It was important for me to bring together colleagues with different artist goals and backgrounds, today. Each of us are in varying stages of our artistic careers and distance from graduation. Lauren who graduated this past May, as I did, was my constant partner in crime. During our years together, here, Lauren often sewed as an artistic endeavor as well as wrote, and I became enraptured by her as a poet when she decided to combine the two. Having recently graduated we are both still very much in the figuring out process and I want to thank Lauren for her willingness to be blatant and honest with us today about her transforming journey. Alison, graduated May of 2011, is an incredible creator of writing, visual art, and jewelry, and an important feminist ally. Defying the myth that the computer realm is for boys, she’s incredible in the way she intersects HTML5, the written word, and traditional forms of art to create a hyper experience. And then Ben, who graduated in 2011 with a nonfiction thesis. I’ve admired his work since my first semester at GMU when we both took Eric Pankey’s prose poem class. Ben has been a constant reminder to me that we are never just 1-type of artist. The thread you’ll see between these artists is of collaboration and cross genre/interdisciplinary work. I believe to be an impactful artist on society, today, one must be willing to work outside of his/her prescribed genre and own a willingness to work with others on a shared and dynamic vision. We must broaden the scope of what we consider our community and trust that inspiration can come from multiple art forms and non-humanities disciplines. In these past months of no school I have begun to understand the importance of consenting to be stretched uncomfortably at times to learn and expand my audience. An audience which isn’t guaranteed anymore through workshop. I’ve been reminded to practice keeping an inquisitive nature and work diligently to become a part of collaborative projects.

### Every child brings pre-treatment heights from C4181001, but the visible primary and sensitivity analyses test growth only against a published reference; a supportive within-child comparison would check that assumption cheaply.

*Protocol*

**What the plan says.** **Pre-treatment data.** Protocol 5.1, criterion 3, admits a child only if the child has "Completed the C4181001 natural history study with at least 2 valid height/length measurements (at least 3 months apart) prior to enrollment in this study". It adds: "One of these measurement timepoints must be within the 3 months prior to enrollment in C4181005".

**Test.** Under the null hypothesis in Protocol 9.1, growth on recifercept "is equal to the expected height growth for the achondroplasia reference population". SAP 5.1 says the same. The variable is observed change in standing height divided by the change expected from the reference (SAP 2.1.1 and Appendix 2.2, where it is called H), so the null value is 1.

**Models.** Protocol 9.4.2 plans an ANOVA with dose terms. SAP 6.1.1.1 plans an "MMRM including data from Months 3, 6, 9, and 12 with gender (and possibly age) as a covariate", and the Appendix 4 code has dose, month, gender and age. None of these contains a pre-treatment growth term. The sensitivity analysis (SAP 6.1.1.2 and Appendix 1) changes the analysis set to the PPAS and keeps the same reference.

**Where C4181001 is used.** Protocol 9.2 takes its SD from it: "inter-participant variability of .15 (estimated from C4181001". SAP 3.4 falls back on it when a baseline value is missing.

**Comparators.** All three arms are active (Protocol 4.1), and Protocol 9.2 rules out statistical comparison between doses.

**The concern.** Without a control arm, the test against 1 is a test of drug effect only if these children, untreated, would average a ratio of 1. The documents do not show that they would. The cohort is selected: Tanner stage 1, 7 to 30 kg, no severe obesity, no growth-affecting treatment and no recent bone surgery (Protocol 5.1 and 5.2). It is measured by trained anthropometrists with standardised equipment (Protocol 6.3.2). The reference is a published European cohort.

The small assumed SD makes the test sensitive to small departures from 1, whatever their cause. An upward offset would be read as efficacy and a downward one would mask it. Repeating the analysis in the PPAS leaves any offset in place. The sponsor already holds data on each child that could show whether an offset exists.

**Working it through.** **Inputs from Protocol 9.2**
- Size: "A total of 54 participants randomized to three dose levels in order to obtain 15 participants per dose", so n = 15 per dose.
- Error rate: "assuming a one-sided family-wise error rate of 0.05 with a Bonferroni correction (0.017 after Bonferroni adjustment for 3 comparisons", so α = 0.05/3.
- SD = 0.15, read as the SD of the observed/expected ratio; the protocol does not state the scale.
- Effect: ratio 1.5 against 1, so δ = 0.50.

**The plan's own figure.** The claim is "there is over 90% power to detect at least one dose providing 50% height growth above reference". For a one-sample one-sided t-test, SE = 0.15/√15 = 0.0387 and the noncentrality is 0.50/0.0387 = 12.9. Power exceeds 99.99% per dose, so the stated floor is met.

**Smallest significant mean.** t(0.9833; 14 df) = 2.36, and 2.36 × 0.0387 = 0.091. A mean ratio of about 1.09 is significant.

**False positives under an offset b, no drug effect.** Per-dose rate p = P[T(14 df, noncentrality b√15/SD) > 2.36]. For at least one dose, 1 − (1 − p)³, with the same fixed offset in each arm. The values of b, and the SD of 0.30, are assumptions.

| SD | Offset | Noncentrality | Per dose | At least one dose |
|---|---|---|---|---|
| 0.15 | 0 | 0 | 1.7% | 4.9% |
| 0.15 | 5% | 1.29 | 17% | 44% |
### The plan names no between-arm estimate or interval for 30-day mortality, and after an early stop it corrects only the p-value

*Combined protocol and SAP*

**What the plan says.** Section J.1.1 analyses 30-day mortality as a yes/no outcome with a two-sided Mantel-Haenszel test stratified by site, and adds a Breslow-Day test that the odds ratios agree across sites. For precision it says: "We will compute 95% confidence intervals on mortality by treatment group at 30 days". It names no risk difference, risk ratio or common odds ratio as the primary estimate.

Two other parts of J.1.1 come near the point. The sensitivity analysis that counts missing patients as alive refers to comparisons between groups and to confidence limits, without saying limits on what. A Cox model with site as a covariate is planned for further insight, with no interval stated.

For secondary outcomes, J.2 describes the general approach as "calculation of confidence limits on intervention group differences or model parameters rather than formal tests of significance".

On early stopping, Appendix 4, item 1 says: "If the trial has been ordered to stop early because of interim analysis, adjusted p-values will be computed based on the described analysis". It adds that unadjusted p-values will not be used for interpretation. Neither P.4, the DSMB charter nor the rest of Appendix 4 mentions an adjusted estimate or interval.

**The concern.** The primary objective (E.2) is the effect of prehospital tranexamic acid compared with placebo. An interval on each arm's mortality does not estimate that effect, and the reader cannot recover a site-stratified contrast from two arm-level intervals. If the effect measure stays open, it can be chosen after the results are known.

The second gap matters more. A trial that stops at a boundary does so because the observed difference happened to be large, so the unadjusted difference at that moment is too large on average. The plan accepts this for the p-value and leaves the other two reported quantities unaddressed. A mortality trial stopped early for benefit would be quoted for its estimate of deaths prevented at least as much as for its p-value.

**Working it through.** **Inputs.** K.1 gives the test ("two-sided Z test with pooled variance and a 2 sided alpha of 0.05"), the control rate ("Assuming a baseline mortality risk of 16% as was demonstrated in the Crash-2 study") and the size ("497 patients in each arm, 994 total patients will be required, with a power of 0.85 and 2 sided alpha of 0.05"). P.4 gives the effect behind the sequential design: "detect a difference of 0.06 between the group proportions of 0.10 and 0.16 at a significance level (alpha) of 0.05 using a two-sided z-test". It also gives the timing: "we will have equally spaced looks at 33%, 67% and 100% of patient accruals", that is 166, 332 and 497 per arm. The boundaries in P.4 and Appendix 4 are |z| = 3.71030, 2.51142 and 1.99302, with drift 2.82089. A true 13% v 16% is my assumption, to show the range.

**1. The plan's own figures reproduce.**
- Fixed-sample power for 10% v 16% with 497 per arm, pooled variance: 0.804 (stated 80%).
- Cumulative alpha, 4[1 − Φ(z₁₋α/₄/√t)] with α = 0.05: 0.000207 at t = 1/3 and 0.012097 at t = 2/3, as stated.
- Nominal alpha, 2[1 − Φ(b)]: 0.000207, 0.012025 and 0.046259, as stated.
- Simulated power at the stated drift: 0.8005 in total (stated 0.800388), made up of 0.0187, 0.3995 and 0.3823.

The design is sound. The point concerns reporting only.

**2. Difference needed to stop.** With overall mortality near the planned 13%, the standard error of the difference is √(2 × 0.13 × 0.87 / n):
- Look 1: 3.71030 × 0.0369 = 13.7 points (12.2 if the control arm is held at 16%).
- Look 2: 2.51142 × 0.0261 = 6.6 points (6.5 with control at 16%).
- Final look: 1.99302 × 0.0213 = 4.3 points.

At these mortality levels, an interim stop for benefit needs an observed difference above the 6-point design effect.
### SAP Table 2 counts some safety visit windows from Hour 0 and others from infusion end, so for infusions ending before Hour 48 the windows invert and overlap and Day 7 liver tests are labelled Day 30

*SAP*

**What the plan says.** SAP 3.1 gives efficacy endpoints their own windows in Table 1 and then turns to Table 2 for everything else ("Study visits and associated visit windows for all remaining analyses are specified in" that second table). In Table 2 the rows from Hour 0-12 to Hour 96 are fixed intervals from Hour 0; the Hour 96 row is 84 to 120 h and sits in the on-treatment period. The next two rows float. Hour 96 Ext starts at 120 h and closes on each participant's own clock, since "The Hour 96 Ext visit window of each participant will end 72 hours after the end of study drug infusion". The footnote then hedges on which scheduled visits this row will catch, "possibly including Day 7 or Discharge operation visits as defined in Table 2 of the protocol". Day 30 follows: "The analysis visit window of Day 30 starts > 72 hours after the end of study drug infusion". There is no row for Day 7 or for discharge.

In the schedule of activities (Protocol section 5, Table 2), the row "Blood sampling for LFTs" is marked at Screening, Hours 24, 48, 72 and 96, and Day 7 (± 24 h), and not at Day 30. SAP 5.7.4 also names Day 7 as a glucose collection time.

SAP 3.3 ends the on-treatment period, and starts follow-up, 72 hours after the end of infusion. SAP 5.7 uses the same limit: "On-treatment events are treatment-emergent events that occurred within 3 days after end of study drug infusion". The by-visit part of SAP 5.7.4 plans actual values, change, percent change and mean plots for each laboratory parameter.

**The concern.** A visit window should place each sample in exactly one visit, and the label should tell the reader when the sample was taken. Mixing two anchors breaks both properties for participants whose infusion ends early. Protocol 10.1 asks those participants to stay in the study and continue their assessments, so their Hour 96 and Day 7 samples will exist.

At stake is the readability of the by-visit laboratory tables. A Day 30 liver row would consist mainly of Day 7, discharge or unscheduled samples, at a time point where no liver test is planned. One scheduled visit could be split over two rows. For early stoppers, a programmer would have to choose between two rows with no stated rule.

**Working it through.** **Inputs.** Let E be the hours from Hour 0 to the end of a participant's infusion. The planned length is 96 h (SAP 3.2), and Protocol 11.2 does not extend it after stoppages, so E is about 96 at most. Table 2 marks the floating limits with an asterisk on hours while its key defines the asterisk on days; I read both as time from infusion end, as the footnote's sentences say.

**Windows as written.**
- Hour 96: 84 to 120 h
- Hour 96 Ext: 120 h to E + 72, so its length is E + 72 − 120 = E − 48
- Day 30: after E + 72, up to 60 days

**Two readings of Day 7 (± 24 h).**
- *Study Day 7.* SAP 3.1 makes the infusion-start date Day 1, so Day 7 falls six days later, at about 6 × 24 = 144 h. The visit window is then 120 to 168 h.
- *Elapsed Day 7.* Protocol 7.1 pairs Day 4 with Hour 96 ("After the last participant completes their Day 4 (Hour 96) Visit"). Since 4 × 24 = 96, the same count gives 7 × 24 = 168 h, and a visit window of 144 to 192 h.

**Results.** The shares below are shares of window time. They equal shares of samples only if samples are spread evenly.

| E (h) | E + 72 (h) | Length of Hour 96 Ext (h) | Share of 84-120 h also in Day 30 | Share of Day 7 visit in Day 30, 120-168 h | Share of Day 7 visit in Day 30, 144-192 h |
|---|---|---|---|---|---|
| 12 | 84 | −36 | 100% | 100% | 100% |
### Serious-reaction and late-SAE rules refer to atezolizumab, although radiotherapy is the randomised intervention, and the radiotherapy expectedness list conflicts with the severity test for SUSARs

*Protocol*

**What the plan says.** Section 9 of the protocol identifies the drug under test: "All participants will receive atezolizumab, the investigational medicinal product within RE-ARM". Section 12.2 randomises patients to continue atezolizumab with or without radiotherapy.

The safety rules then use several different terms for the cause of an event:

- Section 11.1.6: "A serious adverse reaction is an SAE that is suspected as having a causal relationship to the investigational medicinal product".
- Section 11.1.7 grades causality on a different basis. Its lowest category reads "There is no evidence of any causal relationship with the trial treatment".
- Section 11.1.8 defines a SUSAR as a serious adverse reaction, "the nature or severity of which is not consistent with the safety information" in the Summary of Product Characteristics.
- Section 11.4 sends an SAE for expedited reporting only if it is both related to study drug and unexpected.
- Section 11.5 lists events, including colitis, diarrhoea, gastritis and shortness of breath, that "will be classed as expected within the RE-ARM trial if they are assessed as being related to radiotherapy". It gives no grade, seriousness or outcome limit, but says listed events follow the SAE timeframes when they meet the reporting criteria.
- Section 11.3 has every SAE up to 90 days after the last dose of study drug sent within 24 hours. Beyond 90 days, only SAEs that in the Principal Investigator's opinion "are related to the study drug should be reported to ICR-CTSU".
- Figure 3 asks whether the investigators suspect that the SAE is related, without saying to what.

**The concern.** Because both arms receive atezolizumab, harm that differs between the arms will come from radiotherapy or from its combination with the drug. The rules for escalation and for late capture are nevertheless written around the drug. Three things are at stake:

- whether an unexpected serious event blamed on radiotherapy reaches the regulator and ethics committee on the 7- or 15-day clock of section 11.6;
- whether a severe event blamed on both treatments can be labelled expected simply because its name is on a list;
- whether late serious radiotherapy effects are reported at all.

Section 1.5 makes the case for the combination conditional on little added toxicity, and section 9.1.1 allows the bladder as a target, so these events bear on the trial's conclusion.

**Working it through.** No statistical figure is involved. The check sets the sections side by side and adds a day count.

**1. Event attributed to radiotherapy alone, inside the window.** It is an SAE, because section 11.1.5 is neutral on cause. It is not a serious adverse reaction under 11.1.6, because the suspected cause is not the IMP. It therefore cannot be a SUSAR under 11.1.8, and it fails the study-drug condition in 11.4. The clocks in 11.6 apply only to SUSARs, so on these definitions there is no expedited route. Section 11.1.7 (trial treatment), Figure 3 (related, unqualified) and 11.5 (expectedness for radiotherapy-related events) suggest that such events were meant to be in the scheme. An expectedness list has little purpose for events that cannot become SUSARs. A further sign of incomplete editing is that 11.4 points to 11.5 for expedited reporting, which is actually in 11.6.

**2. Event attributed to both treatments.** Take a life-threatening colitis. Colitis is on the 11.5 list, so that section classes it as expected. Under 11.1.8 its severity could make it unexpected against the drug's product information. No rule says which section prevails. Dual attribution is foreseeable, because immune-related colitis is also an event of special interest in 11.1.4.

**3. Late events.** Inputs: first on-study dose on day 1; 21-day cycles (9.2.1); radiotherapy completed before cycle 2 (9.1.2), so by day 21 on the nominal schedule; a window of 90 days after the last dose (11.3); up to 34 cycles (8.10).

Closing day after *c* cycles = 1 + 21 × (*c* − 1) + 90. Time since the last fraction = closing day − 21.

In these past months, I have been smacked repeatedly with the knowledge that the MFA was a huge privilege which let me focus solely on my love for poetry for three whole years. Of course, there was other stuff I was doing, and sometimes things were frustrating, but holy shit–3 years of just art, art communities, and the relevance of postmodernism in Gertrude Stein’s Tender Buttons before there was postmodernism. I mean, who else besides us really wants to talk about that? And it has hit me, that in life after the MFA we can’t just walk around as someone toting a Master’s degree. We were honored, and the outside world is far too sad and violent for us to solely be individuals of art for art’s sake. Post-graduation is the time for us to be the Thought Leaders we were trained to be, to give and share what we make because it helps our neighborhoods and greater communities think alternatively and act more inclusively.